The Minstermen were actively seeking a replacement after dismissing John Bird almost a fortnight ago. He departed with the club struggling near the bottom of the table and recording just two wins in eleven games. His successor Ward is already hugely respected as a coach having earlier also scored a century of goals during a playing career including spells at Lincoln City and Watford. He has spent most of his career with current England manager Graham Taylor, both as a player at those two particular clubs, then as assistant at Watford and Villa - and also as one of his national coaches. Taylor commented to The Yorkshire Evening Press, "If ever you can imagine a club and a man to be perfect for each other, it must be York City and John. I have many memories of the club because I have played against them for Lincoln and managed Lincoln in a game at Bootham Crescent. When I was a small boy I supported Scunthorpe United, but I remember the excitement we all felt when we saw York get to the semi-final of the FA Cup in 1955, and since then I have watched their progress with great interest. Although they have spent most of their time in the Third and Fourth Divisions, I remember them playing in the Second Division in the 1970s against teams like Manchester United, Nottingham Forest and Aston Villa. I honestly think there is no reason why they can't get back to that level. York are always regarded in football circles as a well organised club. The facilities are neat and tidy. And John is a well-organised person himself who knows football inside out. He has gained a lot of experience at every level of the game and now is the time for him to go out there and prove what he can do as a number one after being number two for about ten years. I don't think that York City will regret their appointment and I sincerely hope that things work out well for them both. John will soon sort out which players can deliver the goods and which players are kidding that they might deliver the goods. Then he will put it all together. He will work all the hours necessary to do the job and do it in the right kind of way, you can be sure of that."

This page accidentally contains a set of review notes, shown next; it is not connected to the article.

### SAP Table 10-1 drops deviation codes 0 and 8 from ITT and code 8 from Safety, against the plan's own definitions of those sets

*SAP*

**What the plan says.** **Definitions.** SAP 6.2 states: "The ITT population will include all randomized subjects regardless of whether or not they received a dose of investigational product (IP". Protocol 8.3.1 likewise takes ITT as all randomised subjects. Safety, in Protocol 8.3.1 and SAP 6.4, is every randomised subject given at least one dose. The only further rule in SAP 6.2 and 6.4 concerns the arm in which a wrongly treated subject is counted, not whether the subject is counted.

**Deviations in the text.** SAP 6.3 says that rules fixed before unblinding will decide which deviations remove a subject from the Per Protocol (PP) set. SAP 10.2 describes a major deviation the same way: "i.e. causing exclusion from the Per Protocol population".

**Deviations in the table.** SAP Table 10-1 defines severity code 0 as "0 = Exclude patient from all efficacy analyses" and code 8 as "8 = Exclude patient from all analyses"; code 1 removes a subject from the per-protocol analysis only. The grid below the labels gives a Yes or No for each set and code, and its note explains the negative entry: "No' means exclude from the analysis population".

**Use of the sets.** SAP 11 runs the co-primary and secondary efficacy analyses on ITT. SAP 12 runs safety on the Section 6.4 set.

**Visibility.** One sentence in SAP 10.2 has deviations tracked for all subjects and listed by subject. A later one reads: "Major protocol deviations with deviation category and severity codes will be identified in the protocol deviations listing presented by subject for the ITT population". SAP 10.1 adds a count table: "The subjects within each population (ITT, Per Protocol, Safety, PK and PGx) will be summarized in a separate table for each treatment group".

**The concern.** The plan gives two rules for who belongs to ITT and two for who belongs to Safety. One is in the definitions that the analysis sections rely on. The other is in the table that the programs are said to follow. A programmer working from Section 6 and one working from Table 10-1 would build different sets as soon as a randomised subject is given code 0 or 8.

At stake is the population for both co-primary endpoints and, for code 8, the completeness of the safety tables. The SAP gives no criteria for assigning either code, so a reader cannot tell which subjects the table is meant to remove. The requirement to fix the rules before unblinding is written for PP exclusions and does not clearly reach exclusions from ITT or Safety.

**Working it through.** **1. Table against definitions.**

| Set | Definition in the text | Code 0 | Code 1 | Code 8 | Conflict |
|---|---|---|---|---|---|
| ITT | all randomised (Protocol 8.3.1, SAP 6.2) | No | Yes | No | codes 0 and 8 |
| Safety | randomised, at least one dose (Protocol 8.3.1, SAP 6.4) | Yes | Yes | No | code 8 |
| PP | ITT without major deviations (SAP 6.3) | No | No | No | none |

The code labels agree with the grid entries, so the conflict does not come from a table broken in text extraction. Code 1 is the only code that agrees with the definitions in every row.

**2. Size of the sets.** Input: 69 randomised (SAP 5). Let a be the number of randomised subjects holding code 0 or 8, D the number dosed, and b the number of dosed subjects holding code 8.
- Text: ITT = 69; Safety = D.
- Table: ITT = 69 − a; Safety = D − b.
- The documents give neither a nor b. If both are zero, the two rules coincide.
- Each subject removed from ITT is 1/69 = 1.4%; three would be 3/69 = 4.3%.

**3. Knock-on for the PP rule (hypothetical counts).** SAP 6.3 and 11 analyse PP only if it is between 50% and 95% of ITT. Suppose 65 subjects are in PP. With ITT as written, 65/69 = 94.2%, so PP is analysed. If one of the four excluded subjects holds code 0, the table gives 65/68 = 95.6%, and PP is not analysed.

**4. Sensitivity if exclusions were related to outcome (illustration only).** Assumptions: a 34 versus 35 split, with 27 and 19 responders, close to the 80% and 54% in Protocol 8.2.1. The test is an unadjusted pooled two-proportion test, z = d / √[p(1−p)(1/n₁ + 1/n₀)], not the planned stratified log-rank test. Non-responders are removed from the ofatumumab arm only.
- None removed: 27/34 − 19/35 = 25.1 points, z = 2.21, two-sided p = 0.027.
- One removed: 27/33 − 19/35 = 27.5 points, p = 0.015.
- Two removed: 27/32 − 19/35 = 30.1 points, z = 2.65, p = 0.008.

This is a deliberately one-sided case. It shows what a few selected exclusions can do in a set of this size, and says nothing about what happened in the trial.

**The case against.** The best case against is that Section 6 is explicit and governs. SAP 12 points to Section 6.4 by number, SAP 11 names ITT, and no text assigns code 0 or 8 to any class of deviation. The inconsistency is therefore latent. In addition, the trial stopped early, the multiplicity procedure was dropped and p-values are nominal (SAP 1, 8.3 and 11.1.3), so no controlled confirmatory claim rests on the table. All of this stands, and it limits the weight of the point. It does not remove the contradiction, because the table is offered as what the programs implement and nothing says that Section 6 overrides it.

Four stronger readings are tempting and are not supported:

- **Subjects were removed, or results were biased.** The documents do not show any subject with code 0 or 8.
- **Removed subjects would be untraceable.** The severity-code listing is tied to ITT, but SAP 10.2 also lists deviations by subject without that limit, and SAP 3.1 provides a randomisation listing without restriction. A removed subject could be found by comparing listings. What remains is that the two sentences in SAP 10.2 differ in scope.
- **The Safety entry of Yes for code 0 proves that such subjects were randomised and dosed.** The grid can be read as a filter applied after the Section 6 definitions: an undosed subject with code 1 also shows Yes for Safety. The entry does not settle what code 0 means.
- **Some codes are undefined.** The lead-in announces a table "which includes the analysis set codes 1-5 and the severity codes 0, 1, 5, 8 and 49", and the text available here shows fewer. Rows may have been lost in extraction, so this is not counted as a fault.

Ward previously starred in a playing capacity at Lincoln for almost a decade, until taking his considerable goalscoring talents to Second Division Watford. He subsequently moved onto Grimsby Town in 1981 before finally ending his playing career a year later.